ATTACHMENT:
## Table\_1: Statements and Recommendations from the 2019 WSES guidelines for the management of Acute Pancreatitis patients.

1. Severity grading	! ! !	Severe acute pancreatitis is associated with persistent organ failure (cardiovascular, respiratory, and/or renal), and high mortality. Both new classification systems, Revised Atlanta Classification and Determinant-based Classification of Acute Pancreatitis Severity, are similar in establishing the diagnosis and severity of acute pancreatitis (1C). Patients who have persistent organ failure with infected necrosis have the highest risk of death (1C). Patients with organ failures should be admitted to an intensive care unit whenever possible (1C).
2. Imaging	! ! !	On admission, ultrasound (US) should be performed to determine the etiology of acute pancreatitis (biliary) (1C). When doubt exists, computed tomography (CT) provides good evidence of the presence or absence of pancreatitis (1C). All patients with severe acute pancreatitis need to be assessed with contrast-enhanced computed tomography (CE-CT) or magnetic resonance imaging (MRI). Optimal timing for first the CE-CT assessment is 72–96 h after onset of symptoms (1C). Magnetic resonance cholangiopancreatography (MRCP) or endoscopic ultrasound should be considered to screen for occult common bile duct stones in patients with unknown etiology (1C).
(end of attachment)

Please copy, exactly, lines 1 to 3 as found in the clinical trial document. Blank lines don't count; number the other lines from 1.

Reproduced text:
## Table\_1: Statements and Recommendations from the 2019 WSES guidelines for the management of Acute Pancreatitis patients.

1. Severity grading	! ! !	Severe acute pancreatitis is associated with persistent organ failure (cardiovascular, respiratory, and/or renal), and high mortality. Both new classification systems, Revised Atlanta Classification and Determinant-based Classification of Acute Pancreatitis Severity, are similar in establishing the diagnosis and severity of acute pancreatitis (1C). Patients who have persistent organ failure with infected necrosis have the highest risk of death (1C). Patients with organ failures should be admitted to an intensive care unit whenever possible (1C).
2. Imaging	! ! !	On admission, ultrasound (US) should be performed to determine the etiology of acute pancreatitis (biliary) (1C). When doubt exists, computed tomography (CT) provides good evidence of the presence or absence of pancreatitis (1C). All patients with severe acute pancreatitis need to be assessed with contrast-enhanced computed tomography (CE-CT) or magnetic resonance imaging (MRI). Optimal timing for first the CE-CT assessment is 72–96 h after onset of symptoms (1C). Magnetic resonance cholangiopancreatography (MRCP) or endoscopic ultrasound should be considered to screen for occult common bile duct stones in patients with unknown etiology (1C).